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Who Owns Your Marriage?
Marriage

Who Owns Your Marriage?

Posted by Regi Campbell on February 18, 2019

Have you ever heard a guy go on and on about a rental car? Rarely. Because you don’t own a rental car. There’s something different about things we own. We take responsibility. We take care of them. We’re not reckless or careless or overly demanding. Things we own get our attention. Give us a healthy sense of pride.

Get a car guy talking about his ride, and you’ll have a hard time shutting him up. But men don’t talk about their marriages much. Oh, we talk about our wives plenty. But not our marriages . . .  not as a ‘thing,’ not as a responsibility or an opportunity. We’ll talk about stuff with our wives when they bring it up. But it’s usually painful because there’s something we’ve done wrong, too much, or not enough. Say to your wife, “Honey, I’d like to sit down and talk about our marriage,” she’d either faint or start recording the conversation to use in divorce court.

So why do men shy away from owning our marriages? Three reasons . . .

  1. It’s confusing – On one hand, “two are supposed to become one.” We’re supposed to be this seamless fusion of two people, collaborating and unified in working life out together, right? On the other hand, my wife and I are very different. We’re individuals. Neither of us wants to be told what to do. Taking ownership of my marriage sounds like a problem waiting to happen.
  2. It’s too conceptual – No one ‘owns’ a marriage. It’s a relationship between two people. Ownership implies rights are involved. The last time I tried to exercise my ‘rights’ in my marriage, I slept on the couch for three days.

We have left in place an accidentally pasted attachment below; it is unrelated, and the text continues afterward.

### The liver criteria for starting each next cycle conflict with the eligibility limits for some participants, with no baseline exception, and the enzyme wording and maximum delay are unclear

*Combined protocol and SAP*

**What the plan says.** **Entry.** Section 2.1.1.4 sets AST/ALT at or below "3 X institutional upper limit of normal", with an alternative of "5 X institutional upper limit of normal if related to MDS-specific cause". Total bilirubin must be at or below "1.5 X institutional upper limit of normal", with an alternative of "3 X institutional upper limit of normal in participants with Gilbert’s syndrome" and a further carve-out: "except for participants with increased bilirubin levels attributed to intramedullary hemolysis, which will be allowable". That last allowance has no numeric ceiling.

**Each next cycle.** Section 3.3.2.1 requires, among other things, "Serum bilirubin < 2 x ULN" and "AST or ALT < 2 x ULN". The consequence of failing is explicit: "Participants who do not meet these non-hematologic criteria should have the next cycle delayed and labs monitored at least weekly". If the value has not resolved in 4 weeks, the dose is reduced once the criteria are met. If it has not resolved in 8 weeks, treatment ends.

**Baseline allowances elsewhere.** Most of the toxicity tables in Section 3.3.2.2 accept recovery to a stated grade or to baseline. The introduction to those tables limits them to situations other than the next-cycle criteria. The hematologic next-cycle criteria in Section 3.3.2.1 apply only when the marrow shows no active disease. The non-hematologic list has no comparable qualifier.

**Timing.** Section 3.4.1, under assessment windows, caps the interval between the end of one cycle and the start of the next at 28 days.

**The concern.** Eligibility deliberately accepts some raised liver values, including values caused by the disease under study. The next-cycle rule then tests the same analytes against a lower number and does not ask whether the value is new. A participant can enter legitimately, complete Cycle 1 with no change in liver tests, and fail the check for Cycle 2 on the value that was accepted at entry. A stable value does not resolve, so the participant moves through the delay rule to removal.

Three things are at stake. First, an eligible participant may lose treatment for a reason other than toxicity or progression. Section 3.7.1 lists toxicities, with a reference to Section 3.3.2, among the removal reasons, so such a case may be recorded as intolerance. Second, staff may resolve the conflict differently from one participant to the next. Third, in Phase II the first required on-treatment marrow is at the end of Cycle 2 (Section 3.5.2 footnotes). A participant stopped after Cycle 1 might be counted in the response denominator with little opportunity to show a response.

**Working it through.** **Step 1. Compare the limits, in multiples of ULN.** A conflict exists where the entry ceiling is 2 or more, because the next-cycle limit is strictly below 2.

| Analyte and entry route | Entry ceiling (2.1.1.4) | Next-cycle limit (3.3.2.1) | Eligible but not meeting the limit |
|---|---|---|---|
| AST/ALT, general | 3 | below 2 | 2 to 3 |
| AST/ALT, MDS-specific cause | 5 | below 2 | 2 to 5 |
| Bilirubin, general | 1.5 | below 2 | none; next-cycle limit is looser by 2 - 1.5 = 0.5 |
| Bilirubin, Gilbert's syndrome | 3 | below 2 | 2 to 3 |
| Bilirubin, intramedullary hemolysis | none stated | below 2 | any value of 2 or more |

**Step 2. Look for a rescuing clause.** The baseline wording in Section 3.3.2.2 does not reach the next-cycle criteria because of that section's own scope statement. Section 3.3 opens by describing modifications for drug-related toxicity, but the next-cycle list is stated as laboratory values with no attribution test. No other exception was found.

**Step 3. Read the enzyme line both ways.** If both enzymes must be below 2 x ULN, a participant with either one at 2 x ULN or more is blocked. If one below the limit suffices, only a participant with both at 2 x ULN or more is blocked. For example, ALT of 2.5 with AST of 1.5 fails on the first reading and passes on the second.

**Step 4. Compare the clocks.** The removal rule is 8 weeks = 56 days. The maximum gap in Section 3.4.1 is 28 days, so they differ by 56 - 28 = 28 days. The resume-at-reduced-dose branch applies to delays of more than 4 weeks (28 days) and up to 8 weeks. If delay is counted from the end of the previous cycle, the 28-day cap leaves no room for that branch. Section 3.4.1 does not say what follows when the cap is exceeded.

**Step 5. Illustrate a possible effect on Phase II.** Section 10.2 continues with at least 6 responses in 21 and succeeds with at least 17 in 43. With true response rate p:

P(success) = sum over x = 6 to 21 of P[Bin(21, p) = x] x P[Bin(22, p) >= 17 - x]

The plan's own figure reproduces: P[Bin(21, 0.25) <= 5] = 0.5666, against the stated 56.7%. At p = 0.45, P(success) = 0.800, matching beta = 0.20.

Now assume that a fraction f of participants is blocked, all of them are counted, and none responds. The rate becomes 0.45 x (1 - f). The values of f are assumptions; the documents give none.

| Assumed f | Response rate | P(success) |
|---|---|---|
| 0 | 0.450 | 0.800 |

3. It takes too much courage – To step up and own your marriage means you risk being wrong sometimes. Maybe a lot. You expose yourself to criticism because you’re trying things that seem hokey and don’t work. Imagine asking your wife dangerous questions like “Tell me what you dream about” and “I want to talk about things I do that irritate you” and “What can I do to help with the house and the kids?” This kind of stuff takes balls. It’s what owners do.

In management, we learn that when two people are responsible, no one’s responsible. Sure, there are teams and partners and task forces, but ultimately, there’s a leader somewhere who’s on the hook. If I asked your wife if she owns your marriage, she’d probably say “no.” If I asked her if you own it, she’d almost definitely say “no.” But if I asked her if she’d like for you to own it, I’ll bet you a dollar she’d say “yes,” having no idea where that might lead. Our wives want to see us step up and own things. Would she like to see you own being the father your kids need? Yes. Would she like to see you own your responsibility to lead your family spiritually? Yes. Will she see huge benefit to you stepping up and owning your marriage? I think yes.

My radical idea is that in marriage, it’s the guy who owns it. He initiates. He looks for threats and takes them out. He protects, nurtures, provides and loves. When he owns it, he’s involved and committed. It’s his to be proud of. It’s no rental car . . . it’s his baby . . . on its way to being a classic!

Question: Will you take ownership of your marriage? Not next week, or after you get a promotion, or when your kids grow up, now.

Comment here.

Responses (3)

Ann Lee McPhail
Ann Lee McPhail Posted: February 18, 2019, 10:03 am

Ooohhhh. Good one!


Judi Schmerge
Judi Schmerge Posted: February 18, 2019, 11:05 am

Loved this – sent it right to Al as a present – tomorrow is our 53rd anniversary….
Judi


Pedro G Rodriguez
Pedro G Rodriguez Posted: February 19, 2019, 6:53 pm

I like the way the article finishes. What will it take to make our marriages classics? It brakes my heart when someone replies WOW when I say I’m about to celebrate 40 years. It should be normal not the exception. I have learned to appreciate a teaching I heard about 2 years ago in regards to men and women having irreconcilable differences. That is the truth, and working through and on those differences is what makes a marriage flourish. Learning to appreciate each other is what makes it a classic.


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